Cage traps used for capturing rodents include steel traps, wire live traps and multiple-catch box traps such as the Ketch-All. These traps are designed to catch and hold one or more animals by means of a falling or sliding door, triggered when the rodent enters or nibbles at a bait.

Effective trapping of commensal rodents depends on an understanding of basic behavioral traits. For example, Norway rats, while as agile as tree squirrels when necessary, are more at home on the ground and will normally be caught there, whereas roof rats are fond of climbing and can be taken more frequently from their runs along pipes and supporting beams. Mice are much more inquisitive than rats and will investigate a newly placed trap, whereas rats are apt to avoid it. Placement along observed rodent runs as indicated optimizes trapping probability. Traps should be revisited frequently. Intensive trapping for several weeks is recommended, leaving traps in place for at least five days before moving them to other locations. Traps should be placed so they will not endanger pets or children. Ketch-All type traps, wire live traps and snap traps designed only for mice are not considered dangerous, although they may bruise the fingers of a child. Larger snap traps and steel traps should not be placed in areas accessible to children unless they are placed in trap boxes.

Glue boards. Glue boards are an alternative to traps and are good monitors for new incursions. They catch and hold mice and rats trying to cross them in much the same way that flypaper catches flies. Like traps, glue boards need to be placed along walls where mice and rats travel. They lose their effectiveness in dusty areas, and temperature extremes may affect the tackiness of the adhesive. Don't use them where children, pets or desirable wildlife can contact them. A disadvantage of glue boards is that the rodents are not killed instantly.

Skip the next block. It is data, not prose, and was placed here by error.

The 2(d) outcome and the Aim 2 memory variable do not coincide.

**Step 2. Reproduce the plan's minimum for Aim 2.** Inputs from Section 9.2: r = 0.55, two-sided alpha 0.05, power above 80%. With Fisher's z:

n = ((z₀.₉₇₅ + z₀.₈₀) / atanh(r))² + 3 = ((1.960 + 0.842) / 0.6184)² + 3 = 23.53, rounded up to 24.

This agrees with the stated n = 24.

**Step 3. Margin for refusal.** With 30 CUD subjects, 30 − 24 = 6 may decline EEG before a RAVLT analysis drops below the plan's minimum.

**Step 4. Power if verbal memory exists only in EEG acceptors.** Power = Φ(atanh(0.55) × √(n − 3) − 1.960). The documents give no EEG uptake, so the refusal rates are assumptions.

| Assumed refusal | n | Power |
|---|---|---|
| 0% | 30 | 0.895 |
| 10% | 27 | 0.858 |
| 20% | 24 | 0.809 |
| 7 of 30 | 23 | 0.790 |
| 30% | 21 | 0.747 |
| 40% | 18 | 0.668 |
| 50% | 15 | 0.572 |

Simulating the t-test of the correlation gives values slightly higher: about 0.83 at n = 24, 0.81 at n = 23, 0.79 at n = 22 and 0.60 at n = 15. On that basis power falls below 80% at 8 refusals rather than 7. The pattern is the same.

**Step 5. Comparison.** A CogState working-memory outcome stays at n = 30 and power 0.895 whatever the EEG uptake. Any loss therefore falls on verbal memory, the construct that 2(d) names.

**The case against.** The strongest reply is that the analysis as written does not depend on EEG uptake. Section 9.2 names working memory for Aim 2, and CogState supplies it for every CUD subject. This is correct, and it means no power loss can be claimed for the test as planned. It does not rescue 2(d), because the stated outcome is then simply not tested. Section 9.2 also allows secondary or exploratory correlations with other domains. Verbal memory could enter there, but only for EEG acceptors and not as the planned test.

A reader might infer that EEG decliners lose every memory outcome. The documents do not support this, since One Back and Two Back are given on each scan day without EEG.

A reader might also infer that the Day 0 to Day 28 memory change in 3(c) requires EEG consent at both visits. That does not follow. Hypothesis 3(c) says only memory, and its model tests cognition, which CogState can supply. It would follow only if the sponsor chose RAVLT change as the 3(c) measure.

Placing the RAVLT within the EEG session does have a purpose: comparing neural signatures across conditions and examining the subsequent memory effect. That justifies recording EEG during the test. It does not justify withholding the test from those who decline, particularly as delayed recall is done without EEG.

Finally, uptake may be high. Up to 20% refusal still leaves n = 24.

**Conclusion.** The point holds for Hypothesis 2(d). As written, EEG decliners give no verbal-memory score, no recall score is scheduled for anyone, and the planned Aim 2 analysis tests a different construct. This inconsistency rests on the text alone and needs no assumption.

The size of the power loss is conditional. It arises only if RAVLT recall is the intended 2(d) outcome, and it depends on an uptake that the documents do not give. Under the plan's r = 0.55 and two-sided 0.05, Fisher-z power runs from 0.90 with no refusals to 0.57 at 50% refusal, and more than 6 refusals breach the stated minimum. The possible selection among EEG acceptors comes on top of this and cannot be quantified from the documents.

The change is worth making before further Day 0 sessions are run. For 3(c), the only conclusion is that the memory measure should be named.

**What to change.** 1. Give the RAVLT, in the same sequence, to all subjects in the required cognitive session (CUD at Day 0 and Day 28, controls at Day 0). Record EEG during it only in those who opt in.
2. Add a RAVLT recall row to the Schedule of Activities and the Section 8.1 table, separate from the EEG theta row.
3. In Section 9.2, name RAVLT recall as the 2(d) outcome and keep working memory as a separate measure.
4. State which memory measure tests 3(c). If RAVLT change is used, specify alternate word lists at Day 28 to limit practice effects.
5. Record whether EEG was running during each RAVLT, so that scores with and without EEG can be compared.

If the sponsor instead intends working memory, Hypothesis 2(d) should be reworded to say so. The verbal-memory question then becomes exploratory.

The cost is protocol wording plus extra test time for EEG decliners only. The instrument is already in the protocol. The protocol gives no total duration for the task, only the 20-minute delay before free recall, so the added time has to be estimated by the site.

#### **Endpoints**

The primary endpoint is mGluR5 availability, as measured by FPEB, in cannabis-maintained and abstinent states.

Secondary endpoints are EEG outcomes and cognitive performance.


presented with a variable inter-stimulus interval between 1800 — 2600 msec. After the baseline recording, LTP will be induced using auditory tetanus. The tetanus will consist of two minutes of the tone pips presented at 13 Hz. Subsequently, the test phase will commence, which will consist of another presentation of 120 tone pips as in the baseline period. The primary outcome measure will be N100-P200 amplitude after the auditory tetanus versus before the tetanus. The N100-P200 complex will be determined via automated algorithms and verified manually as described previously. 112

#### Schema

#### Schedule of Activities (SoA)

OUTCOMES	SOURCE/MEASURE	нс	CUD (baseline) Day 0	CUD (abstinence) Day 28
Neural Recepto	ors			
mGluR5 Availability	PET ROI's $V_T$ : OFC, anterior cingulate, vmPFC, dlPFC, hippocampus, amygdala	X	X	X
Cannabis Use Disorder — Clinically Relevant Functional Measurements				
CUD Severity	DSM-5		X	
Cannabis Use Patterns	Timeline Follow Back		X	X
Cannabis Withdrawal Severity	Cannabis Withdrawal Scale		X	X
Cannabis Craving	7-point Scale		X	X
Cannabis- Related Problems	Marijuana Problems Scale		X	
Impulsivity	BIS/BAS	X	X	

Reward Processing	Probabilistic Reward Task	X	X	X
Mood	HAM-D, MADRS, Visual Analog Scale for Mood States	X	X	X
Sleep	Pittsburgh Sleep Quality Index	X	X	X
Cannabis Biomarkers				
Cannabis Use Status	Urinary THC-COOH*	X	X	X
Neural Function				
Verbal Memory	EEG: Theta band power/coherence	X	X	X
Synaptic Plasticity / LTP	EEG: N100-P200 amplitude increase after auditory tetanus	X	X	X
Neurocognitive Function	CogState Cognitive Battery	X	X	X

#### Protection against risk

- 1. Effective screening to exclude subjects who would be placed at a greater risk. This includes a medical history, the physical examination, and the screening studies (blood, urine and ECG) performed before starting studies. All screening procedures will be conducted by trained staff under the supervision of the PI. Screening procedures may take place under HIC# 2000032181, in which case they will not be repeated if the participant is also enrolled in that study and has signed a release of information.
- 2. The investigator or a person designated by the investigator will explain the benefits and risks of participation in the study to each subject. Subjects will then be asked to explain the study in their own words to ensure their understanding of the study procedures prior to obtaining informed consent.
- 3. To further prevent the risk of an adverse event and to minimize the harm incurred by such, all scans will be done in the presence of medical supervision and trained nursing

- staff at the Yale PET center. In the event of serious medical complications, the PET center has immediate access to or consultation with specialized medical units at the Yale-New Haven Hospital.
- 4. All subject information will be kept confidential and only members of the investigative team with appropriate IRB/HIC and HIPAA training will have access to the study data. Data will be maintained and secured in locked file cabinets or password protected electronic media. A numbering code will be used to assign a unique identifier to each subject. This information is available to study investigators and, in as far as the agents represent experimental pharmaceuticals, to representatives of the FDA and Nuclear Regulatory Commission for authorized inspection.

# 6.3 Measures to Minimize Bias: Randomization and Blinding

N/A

Noise and electrical devices. Although rats and mice are easily frightened by strange and unfamiliar noises, they quickly become accustomed to regularly repeated sounds. Ultrasonic sounds, those above the range of human hearing, have very limited use in rodent control because they are directional, don't penetrate behind objects and lose their intensity with distance. There is little evidence that sound of any type will drive established mice or rats from buildings. Several types of electromagnetic devices have also been marketed with claims of repelling rodents effectively or causing them to behave abnormally. Scientific tests of many such devices have shown that they failed to control rodents as claimed by their advertising.

Bait selection and placement. Anticoagulant baits are available as grain in a meal or pelleted form, or in plastic, cellophane or paper packets that keep them fresh and make placement easy. Rats and mice will readily gnaw into these bags to get at an acceptable bait. Baits are also available in paraffin blocks or extruded bait blocks that are used in sewers or where moisture may cause spoilage of other formulations, although acceptance of paraffin-block baits is usually less than with loose-grain baits. Extruded bait blocks have less wax than paraffin blocks and have better acceptance by rodents. Sodium salts of anticoagulants to be mixed with water are available for placement where water is scarce.

Use of bait boxes protects rodenticides from weather and provides a safeguard to people, pets and other animals. Bait stations should have at least two openings, about 2 inches in diameter for rats or 1 inch in diameter for mice, and be large enough to accommodate several rodents at one time. Like traps, bait boxes should be placed next to walls, with openings close to the wall. Rats usually feed in one place, so relatively few bait stations may be needed if correctly located. On the other hand, mice feed in many places and won't travel great distances. Many bait stations may be needed for mice. Space them no farther than 10 feet apart, and preferably closer.